We also studied the in vivo and in vitro expression pattern of three genes that are operative in the thyrotroph subpopulation of anterior pituitary cells: Cga, thyroid-stimulating hormone beta chain (Tshb), and thyrotropin-releasing hormone receptor (Trhr). In vivo, the expression of Cga and Tshb was robust, whereas the expression of Trhr was low. In cultured pituitary cells, there was a progressive decline in the expression of Cga, Tshb, and Trhr. The expression of Tshb could not be reversed by pulsatile or continuous thyroid releasing hormone (TRH) application in variable concentrations and treatment duration, or by the removal of thyroid and steroid hormones from the sera. In parallel, the expression of CGA and TSHB proteins declined progressively in pituitary cells from both sexes. The lack of the effect of TRH on Tshb expression was not related to the age of pituitary cultures or the presence of functional TRH receptors. In cultured pituitary fragments, there was also a rapid decline in expression of these genes but TRH was able to induce transient Tshb expression. In vivo, thyrotrophs were often in close proximity to each other and to somatotroph and folliculo-stellate cell networks, and especially to the lactotroph cell network (Figure 1); the organization pattern was lost in vitro. These observations suggest that the lack of influence of anterior pituitary architecture and/or intrapituitary factors probably accounts for the loss of basal and TRH–stimulated Tshb expression in dispersed pituitary cells (2).

Differential effect of paliperidone and aripiprazole on the strength of calcium-secretion coupling

Hyperprolactinemia is a common adverse in vivo effect of antipsychotic medications that are used in the treatment of patients with schizophrenia. We compared the effects of two atypical antipsychotics, paliperidone and aripiprazole, on cAMP/calcium signaling and prolactin (PRL) release in female rat pituitary lactotrophs in vitro. Dopamine inhibited spontaneous cAMP/calcium signaling and PRL release. In the presence of dopamine, paliperidone rescued cAMP/calcium signaling and PRL release in a concentration-dependent manner, whereas aripiprazole was only partially effective. In the absence of dopamine, paliperidone stimulated cAMP/calcium signaling and PRL release, whereas aripiprazole inhibited signaling and secretion more potently but less effectively than dopamine. Forskolin-stimulated cAMP production was facilitated by paliperidone and inhibited by aripiprazole, although the latter was not as effective as dopamine. None of the compounds affected PRL transcript activity, intracellular PRL accumulation, or growth hormone (GH) secretion. The experiments, still in progress, indicate that paliperidone has dual hyperprolactinemic actions in lactotrophs: (i) by preserving the coupling of spontaneous electrical activity and PRL secretion in the presence of dopamine; and (ii) by inhibiting intrinsic dopamine receptor activity in the absence of dopamine, leading to enhanced calcium signaling and secretion. In contrast, aripiprazole acts on PRL secretion by attenuating, but not abolishing, calcium-secretion coupling. Thus, with regard to changes in lactotroph function by these antipsychotics, aripiprazole has obvious advantages over paliperidone.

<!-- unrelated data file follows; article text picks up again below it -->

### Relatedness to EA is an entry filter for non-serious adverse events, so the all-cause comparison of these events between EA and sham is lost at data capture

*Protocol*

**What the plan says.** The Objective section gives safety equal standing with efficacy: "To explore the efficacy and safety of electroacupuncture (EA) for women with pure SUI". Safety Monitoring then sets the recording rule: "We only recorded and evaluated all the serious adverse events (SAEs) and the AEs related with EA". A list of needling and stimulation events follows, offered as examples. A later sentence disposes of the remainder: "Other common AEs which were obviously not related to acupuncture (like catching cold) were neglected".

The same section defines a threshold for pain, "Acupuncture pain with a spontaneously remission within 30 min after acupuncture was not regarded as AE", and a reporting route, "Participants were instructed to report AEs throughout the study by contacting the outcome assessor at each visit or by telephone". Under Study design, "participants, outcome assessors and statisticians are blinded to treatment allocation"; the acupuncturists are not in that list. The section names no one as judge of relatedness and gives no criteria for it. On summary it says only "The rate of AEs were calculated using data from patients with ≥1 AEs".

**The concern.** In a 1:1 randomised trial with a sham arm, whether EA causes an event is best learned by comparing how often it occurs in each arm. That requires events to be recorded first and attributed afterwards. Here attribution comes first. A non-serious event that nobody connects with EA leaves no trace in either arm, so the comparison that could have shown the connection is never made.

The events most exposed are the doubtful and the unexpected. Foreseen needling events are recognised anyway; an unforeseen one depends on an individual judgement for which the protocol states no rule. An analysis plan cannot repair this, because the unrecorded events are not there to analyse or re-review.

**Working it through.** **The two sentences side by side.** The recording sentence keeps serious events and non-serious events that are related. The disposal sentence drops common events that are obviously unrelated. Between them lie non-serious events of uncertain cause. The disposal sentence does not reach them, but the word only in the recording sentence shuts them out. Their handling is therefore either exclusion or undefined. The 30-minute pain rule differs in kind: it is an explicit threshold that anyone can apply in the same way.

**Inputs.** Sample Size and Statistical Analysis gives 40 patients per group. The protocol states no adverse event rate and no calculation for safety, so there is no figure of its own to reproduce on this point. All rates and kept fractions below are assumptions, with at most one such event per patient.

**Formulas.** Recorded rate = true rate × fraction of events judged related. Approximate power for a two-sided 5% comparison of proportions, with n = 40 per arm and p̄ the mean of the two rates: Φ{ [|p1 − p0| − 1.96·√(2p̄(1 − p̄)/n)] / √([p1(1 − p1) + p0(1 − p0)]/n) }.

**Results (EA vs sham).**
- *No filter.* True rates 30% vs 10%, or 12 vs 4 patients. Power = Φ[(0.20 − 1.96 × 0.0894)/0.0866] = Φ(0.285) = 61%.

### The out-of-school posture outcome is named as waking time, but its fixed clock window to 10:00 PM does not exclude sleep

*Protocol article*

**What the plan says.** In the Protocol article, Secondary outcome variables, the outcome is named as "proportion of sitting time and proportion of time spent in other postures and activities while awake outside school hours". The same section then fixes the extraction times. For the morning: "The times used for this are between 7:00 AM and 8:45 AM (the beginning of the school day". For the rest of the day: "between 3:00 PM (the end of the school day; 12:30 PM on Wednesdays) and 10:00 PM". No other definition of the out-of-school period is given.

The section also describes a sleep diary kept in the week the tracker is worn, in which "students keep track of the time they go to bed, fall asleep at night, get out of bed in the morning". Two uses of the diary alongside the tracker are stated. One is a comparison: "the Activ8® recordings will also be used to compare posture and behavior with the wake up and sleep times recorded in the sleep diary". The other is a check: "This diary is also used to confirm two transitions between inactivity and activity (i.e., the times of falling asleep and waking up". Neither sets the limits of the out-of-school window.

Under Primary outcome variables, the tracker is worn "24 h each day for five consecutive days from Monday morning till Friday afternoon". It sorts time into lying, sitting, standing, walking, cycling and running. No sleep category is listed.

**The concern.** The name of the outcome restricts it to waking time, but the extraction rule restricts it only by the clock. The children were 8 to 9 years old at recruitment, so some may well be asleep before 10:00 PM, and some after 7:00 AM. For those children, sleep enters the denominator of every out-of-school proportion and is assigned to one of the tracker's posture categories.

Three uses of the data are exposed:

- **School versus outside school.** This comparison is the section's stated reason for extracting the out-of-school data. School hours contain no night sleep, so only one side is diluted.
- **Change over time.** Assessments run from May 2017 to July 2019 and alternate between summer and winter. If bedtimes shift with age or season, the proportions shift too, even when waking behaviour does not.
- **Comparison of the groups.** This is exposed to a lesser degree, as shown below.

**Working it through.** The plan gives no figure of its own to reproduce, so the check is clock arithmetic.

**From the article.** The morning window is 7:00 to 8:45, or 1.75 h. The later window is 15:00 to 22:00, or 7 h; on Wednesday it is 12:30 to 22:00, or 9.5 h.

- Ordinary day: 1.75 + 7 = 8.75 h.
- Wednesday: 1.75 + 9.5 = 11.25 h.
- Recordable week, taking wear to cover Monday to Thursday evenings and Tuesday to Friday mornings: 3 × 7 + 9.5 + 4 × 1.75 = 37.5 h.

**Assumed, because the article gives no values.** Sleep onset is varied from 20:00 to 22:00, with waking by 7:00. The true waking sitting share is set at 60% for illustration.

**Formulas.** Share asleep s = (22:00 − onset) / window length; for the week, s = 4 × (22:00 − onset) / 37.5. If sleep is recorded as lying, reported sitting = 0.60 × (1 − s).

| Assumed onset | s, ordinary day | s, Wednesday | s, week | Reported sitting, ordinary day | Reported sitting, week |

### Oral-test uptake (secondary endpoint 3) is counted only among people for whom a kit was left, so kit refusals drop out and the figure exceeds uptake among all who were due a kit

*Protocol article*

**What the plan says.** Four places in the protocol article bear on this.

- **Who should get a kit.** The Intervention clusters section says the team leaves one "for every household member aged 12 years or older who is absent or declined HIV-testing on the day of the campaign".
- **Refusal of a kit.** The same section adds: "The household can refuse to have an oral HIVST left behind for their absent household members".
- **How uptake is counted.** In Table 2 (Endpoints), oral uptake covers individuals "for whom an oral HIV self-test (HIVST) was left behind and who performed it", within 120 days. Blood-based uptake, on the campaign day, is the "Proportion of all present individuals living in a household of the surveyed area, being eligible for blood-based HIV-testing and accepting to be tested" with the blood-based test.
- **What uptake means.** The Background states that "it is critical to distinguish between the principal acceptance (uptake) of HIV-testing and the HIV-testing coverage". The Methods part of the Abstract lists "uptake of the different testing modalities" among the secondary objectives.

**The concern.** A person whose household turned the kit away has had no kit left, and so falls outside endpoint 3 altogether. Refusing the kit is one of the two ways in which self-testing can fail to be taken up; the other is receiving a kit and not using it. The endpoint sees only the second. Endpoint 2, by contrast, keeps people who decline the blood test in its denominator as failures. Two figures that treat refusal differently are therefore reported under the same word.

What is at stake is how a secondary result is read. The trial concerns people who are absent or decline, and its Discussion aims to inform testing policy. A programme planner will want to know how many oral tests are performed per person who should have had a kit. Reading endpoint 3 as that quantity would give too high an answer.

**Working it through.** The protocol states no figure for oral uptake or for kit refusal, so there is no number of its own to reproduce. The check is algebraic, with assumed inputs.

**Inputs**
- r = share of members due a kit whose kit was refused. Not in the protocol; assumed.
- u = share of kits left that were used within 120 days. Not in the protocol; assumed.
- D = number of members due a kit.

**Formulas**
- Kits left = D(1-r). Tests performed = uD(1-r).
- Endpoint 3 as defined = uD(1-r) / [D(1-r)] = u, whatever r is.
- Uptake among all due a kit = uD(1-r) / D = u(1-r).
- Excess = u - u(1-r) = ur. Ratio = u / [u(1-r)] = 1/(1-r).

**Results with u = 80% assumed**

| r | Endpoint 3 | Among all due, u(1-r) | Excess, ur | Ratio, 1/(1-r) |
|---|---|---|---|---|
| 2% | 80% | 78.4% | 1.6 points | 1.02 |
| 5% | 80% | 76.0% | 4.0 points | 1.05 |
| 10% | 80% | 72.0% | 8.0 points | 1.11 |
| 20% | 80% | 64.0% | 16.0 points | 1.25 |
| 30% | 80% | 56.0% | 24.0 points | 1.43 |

Gating properties of pituitary purinergic receptor channels